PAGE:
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Posted Jul 6, 20 23:25 by Mohamed Nasr (mohamed_nasr)

Farm Hill, Ark.

Ken L. & Farley K., Thank you for the information.

Posted Jul 6, 20 23:09 by Louis Fiset (louisfiset)

RPO Question

Oroville to Wenatchee RPO
This line was originally built in 1914 by the Great Northern Railroad to link the main line at Wenatchee to the Washington & Great Northern/Vancouver, Victoria & Eastern line at Oroville.

Posted Jul 6, 20 22:55 by Terence Hines (thines)

RPO question

I have a cover mailed special delivery from Pateros to Snohomish Washington in 1934. On the reverse is a partial marking reading OROV & WEN R P O Can anyone tell me what railroad the OROV & WEN was?


Terence Hines

Posted Jul 6, 20 16:04 by Chad Snee (atgpac)


While working on a story about an upcoming John Bull auction of Chinese Imperial Post Office cancellations, I came across the term “tieprints,” which is unfamiliar to me. I need a definition to include in my story.

If you can help, please contact me at [email protected] Thanks.

Posted Jul 6, 20 11:40 by Bernard Biales (bernard b)

Elkin's cover to Turkey

If the cover exists, there is a fair chance the more precious (personally and historically, if not philatelically) letter exists.  I would do a search for archival holdings of the the recipient's papers.

Posted Jul 6, 20 10:48 by Farley Katz (navalon)

Farm Hill

Here's a clipping from a long notice in the Arkansas Intelligencer, Mar. 14, 1846


Posted Jul 6, 20 10:41 by Ken Lawrence (kenlawrence)

Farm Hill

Jim Forte's list of post offices shows Farm Hill, Poinsett County, Arkansas, 1842-1858. Current searches show Farm Hill Road, cemetery, and various churches in Harrisburg, Arkansas, which is the seat of Poinsett County.

Posted Jul 6, 20 10:12 by Mohamed Nasr (mohamed_nasr)

Farm Hill, Ark.

I am not able to find "farm Hill" in any of my sources. Even online, there isn't much about that place. It's just mentioned in "Fanning's Illustrated Gazetteer of the United States". Does anyone have any more information about that place/parish?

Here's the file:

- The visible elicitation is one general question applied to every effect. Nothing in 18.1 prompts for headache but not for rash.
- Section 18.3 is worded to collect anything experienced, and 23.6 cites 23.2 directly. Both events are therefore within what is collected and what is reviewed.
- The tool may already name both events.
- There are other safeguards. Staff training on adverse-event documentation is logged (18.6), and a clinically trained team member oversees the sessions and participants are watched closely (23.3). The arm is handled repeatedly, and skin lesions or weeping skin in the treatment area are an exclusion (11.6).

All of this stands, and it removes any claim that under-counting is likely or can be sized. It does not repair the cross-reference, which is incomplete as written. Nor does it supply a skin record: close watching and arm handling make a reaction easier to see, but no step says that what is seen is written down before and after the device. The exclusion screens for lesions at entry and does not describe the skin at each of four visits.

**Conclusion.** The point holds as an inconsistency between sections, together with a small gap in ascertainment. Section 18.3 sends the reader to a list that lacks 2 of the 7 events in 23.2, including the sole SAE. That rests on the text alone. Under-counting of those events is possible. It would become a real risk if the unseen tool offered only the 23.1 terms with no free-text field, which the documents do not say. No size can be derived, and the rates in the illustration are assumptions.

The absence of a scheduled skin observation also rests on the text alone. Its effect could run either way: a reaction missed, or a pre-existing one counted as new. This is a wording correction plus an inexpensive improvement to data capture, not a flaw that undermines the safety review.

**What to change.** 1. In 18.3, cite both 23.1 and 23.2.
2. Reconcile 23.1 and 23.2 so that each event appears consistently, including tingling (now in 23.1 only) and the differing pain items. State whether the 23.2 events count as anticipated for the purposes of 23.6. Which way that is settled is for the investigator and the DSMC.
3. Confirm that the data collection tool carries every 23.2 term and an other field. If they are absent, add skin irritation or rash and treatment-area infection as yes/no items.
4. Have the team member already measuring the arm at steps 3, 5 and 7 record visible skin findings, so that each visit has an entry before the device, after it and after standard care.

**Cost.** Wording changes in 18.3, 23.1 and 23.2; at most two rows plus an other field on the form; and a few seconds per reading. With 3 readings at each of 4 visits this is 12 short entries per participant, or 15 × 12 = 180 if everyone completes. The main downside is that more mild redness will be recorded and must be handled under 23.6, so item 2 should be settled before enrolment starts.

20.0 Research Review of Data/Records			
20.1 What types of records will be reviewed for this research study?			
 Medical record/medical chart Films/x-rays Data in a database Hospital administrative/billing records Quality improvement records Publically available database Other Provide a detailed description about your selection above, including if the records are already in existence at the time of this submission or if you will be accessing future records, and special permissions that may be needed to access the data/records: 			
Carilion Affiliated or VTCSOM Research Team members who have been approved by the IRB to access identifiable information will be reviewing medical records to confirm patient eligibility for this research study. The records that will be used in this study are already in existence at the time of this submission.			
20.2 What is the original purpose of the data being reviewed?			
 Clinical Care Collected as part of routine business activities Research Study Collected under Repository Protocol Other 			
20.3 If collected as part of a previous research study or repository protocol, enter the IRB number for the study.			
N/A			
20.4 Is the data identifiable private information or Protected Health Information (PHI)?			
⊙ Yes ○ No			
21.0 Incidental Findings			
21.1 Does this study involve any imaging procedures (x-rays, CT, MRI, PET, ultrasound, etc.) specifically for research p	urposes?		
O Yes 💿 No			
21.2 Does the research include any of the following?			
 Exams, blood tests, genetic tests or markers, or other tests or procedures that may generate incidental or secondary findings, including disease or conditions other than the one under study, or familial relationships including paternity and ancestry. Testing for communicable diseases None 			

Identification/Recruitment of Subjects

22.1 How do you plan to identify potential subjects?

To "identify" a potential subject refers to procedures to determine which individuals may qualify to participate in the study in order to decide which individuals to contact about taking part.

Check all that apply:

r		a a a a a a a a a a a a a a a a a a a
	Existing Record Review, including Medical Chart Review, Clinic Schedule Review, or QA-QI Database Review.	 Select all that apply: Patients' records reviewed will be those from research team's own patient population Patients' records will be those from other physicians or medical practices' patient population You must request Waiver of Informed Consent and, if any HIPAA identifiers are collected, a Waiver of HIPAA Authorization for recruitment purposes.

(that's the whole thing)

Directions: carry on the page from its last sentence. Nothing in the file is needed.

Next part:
Posted Jul 6, 20 9:42 by Barry Elkins (elkman3)

Mission House cover

Thanks Richard.  the recipient, Justin Perkins, has his own wikipedia page.  First missionary to Persia.

Posted Jul 6, 20 9:14 by Richard Frajola (frajola)

Mission House Cover

Barry - Probably did make it to destination but no way of knowing for sure. The Mission House in Boston forwarded a lot of missionary mail to that area of the world. Generally the mode of transmission can not be ascertained with any degree of certaintly sans docketing.

Posted Jul 6, 20 9:07 by Chip Gliedman (cgliedman)

Post Road Bandanna

May I also remind people about the 1815 bandanna reproduced in the USPCS Chronicle 246 (May 2015) by Diane DeBlois. Listed postal routes and distances between places using those routes.

Original is in the collection of the Winterthur Museum

(yet another reason to join the USPCS, if you aren't already a member)


Posted Jul 6, 20 8:58 by Barry Elkins (elkman3)

Philadelphia cover

Does anyone have any idea whether this cover ever got to Constantinople?  Possibly carried outside the mails?


Posted Jul 6, 20 8:31 by Richard Frajola (frajola)

Post Road Maps

Russ - My links page here has the 1795 Bradley Map as well as his 1812 map of postal routes (there is also an 1815 Matthew Carey map that shows postal routes but I must have sold my copy).

At a later period (roughly between 1845 and 1870) there was a series of official Post Office route, linen-backed maps (in brown covers), by region with postal routes. When unfolded these mays were each about 3' by 4' and routes were marked in red. I have owned maybe 10 different and, as the set was apparently compiled over a long period of time, I do not know what a collated set entails.

Robert Dalton Harris might have a set, or nearly a complete set.

Posted Jul 6, 20 8:02 by Russ Ryle (hoosierboy)

re: post road maps 1709 to 1828

Morning all,

Back in the mid 1970's a set of seven postal route maps were hand drawn as a part of the research J. David Baker was doing for his 1976 two volume Postal History of Indiana book. The full story as far as I know about these maps including how they wound up in my library along with digital copies of these maps are (somewhere) at:

Scroll down to the book listings first item first line 1792 to 1828 postal routes.

Baker did all of his research the old fashion way with 3 x 5 cards and eye strain working from moldy paper and micro film.

My copies appear to be hand drafted on fine paper possibly from another set of maps but I doubt it. This set is seven individual maps all on the same base outline map of the U.S. east of the Mississippi. Can anyone else share if they have seen these before and if so where, when, and more on their history?


Russ Ryle

Posted Jul 6, 20 7:54 by John Barwis (jbarwis)

Post Roads

Thanks Ken.

Here is a post road you'll like, again from the 1825 Postal Law:

From Harrisburg, by Halifax, Sunbury, Northumberland, Lewisburg, Mifflinburg, and Aaronsbug, to Bellefonte.

Posted Jul 6, 20 7:34 by Ken Lawrence (kenlawrence)

Post Roads

Actually the Constitution authorizes Congress "To establish Post Offices and Post Roads," which is what I should have written.

Posted Jul 6, 20 6:39 by John Barwis (jbarwis)

Post roads

Thanks for the clarity, Ken. "Create" was the confusing word for me.